June 11, 2012 — -- The Coast Guard called off the search this evening for a reported yacht explosion in the Atlantic Ocean about 17.5 miles east of Sandy Hook, N.J., saying the call is now being investigated as a hoax.
A caller had told the Coast Guard that there had been an explosion on a yacht called Blind Date, and nine of the 21 passengers had received severe burns. All the passengers had gotten off the boat and were in life boats, the caller said.
But after an extensive search, neither a flotilla of rescue boats nor a flight of helicopters could find any evidence of the vessel Blind Date or any wreckage from an explosion, according to the Coast Guard. No victims had been found, either.
"This case is now being investigated as a possible hoax call," the Coast Guard said in a statement released this evening.
Making a false distress call is a federal felony with a maximum penalty of five to 10 years in prison, a $250,000 fine and reimbursement to the Coast Guard for the cost of performing the search.
"More than 200 first responders assembled mass casualty receptions areas in Newark, and Coast Guard Station Sandy Hook, N.J., preparing to receive the reported injured passengers," said Cmdr. Kenneth Pierro, of Coast Guard Sector New York.
Two Coast Guard boat crews and four Coast Guard helicopter crews searched approximately 638 square nautical miles in response to the call.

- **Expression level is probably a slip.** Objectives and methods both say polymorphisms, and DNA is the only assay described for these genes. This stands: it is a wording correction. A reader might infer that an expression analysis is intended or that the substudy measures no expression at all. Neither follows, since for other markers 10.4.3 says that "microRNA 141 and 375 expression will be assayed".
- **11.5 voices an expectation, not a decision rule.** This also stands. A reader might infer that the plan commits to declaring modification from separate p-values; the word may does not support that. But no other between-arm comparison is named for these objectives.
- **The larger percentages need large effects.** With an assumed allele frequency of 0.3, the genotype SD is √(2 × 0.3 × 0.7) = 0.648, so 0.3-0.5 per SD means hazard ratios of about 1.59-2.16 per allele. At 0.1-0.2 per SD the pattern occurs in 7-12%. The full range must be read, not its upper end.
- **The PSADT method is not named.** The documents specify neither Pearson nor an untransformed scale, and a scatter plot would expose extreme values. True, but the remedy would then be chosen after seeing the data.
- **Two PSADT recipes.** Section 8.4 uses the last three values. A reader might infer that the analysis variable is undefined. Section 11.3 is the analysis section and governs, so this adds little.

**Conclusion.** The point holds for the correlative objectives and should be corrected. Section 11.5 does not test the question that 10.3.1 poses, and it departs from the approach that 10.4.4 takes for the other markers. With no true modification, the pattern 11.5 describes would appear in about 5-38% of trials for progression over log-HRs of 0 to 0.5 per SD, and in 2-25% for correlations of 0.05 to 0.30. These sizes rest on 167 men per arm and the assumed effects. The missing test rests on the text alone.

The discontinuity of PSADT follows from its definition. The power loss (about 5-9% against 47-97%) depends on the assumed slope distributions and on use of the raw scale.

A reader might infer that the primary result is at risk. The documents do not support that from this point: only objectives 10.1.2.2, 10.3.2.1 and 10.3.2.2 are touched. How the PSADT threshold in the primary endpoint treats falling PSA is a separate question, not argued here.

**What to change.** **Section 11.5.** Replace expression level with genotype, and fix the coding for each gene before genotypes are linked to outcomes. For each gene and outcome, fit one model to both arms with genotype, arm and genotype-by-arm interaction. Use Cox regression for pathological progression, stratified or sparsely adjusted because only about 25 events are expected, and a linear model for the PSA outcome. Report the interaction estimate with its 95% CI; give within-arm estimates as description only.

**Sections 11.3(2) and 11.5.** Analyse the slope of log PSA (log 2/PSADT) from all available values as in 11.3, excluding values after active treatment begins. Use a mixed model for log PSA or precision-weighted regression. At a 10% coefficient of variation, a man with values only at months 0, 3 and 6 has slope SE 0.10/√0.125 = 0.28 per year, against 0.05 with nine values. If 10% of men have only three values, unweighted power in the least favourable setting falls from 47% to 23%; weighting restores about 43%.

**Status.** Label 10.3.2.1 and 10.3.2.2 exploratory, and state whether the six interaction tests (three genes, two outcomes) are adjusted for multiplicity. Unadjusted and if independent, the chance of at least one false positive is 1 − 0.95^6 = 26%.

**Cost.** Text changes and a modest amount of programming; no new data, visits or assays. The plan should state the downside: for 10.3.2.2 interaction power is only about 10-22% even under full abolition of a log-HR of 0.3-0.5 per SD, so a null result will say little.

Response units from New York City Police Department, Fire Department of New York City, New Jersey State Police and Nassau County Police Department also conducted searches in the area.
"The explosion was reported to us by one of the people on board the vessel after it happened from a solar powered radio, because their electronics on board were destroyed during the explosion," Coast Guard Petty Officer Erik Swanson said.
Officials with several agencies involved in the search said told ABC News it is "highly unusual" to be unable to locate any debris or find any survivors when they receive such a clear position and respond as quickly as they did in this case.
ABC News reached the owners of the yachts Blind Date and Blind Date II, and both said their boats were not lost at sea. The owner of the Blind Date II, however, said there is another yacht called Blind Date that is moored in the Netherlands.
The Coast Guard offers a reward of up to $1,000 for information leading to the arrest and prosecution of anyone responsible for making a false distress or hoax call to the U.S. Coast Guard. Anyone with information regarding false distress calls is encouraged to anonymously contact the U.S. Coast Guard Investigative Service at 646-872-5774 or 212-668-7048.